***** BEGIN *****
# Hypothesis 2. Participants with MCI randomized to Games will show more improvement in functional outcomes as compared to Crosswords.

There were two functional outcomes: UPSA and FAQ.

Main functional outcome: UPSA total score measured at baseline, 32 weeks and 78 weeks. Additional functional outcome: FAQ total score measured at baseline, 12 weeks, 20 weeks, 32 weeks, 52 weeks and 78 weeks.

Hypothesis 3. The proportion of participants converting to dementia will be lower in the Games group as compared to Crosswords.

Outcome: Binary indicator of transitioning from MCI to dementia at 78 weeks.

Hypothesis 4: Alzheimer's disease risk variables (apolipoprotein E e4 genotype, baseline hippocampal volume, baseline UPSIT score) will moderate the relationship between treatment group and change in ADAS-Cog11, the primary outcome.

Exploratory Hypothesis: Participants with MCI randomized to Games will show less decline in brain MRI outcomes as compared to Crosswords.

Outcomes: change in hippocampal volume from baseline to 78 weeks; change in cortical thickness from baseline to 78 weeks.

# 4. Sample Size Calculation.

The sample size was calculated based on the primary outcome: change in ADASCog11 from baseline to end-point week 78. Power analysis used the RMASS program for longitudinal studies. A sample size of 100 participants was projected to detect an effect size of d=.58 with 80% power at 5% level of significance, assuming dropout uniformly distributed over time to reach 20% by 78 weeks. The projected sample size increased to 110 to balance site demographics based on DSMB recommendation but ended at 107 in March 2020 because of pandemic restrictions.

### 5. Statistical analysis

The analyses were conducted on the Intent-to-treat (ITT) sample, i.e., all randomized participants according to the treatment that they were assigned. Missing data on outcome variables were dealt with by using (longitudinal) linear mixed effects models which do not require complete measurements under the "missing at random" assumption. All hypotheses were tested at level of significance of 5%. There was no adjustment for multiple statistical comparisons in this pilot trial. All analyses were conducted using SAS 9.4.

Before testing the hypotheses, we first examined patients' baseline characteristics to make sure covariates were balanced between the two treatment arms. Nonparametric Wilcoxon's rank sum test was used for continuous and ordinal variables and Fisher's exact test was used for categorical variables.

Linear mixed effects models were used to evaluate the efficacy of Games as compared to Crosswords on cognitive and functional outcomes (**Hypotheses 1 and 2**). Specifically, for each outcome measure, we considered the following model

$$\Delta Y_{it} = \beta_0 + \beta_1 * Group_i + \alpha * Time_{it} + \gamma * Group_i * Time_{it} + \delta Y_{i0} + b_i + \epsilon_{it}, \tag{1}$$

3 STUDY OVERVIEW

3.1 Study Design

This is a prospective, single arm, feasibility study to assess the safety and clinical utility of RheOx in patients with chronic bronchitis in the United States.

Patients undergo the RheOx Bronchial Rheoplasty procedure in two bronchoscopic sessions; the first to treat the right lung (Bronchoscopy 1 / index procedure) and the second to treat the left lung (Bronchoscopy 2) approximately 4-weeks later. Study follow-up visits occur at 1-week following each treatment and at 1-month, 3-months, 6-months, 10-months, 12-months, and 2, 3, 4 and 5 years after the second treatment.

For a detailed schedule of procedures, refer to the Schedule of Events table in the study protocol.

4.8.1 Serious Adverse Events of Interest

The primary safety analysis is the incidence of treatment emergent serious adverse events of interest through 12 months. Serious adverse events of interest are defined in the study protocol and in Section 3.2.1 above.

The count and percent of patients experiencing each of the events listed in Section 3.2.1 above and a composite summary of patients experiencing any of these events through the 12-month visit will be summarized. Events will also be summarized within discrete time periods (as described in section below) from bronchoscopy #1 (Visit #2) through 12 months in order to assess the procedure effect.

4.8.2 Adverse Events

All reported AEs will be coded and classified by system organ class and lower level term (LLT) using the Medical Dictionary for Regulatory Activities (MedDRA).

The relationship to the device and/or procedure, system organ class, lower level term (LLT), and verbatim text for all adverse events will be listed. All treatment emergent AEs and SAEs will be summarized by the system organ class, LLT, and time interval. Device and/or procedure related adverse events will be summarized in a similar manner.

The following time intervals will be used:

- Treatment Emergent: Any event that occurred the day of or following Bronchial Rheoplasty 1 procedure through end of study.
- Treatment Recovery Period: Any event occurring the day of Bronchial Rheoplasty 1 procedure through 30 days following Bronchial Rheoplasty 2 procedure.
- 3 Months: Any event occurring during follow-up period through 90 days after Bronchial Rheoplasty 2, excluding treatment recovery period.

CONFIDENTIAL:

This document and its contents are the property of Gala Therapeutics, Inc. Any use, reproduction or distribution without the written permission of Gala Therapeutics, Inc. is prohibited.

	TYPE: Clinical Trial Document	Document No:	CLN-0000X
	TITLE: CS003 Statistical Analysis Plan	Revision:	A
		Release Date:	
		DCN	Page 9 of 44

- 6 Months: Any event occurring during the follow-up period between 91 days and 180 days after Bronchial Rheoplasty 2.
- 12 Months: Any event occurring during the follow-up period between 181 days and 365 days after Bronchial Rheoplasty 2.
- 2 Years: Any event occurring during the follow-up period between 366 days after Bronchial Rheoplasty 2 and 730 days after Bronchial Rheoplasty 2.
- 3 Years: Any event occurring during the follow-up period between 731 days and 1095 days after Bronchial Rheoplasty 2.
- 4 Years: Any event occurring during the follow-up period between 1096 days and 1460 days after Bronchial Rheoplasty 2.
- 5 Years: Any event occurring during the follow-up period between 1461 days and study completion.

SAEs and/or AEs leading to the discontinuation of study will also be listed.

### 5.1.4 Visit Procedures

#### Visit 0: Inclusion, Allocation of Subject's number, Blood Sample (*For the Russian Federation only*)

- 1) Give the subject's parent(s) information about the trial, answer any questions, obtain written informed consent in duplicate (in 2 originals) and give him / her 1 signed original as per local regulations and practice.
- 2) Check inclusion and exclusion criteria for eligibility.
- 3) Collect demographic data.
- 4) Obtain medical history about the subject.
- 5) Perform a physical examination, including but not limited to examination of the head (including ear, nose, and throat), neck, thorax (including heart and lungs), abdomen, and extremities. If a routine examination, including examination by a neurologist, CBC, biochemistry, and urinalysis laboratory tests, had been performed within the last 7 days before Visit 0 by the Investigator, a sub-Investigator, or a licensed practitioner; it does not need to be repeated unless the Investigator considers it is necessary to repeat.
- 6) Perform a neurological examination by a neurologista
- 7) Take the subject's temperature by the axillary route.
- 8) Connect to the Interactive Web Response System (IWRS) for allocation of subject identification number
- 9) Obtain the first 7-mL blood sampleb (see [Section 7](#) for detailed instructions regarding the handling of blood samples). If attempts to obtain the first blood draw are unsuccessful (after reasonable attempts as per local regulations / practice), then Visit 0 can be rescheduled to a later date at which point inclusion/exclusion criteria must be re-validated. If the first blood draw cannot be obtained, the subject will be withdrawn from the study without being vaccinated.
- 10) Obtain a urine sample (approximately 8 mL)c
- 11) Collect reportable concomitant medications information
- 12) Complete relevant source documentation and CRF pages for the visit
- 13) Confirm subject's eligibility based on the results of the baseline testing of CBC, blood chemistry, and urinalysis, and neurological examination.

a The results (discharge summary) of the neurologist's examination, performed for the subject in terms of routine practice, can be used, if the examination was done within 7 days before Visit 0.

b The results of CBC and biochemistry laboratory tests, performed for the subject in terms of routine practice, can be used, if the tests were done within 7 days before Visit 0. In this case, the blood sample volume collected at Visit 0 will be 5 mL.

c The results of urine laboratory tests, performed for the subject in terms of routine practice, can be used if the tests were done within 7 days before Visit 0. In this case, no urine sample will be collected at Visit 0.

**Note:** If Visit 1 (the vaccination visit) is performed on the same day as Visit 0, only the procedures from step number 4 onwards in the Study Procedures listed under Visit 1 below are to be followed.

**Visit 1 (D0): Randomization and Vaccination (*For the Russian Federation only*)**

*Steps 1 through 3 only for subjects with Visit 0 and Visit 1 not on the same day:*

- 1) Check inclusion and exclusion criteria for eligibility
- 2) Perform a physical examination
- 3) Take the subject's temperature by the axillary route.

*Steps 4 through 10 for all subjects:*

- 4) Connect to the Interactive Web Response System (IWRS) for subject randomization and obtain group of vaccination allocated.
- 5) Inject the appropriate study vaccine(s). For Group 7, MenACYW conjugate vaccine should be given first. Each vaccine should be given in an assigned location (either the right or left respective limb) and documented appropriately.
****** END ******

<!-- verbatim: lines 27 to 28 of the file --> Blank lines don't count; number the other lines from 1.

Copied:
The following time intervals will be used:

- Treatment Emergent: Any event that occurred the day of or following Bronchial Rheoplasty 1 procedure through end of study.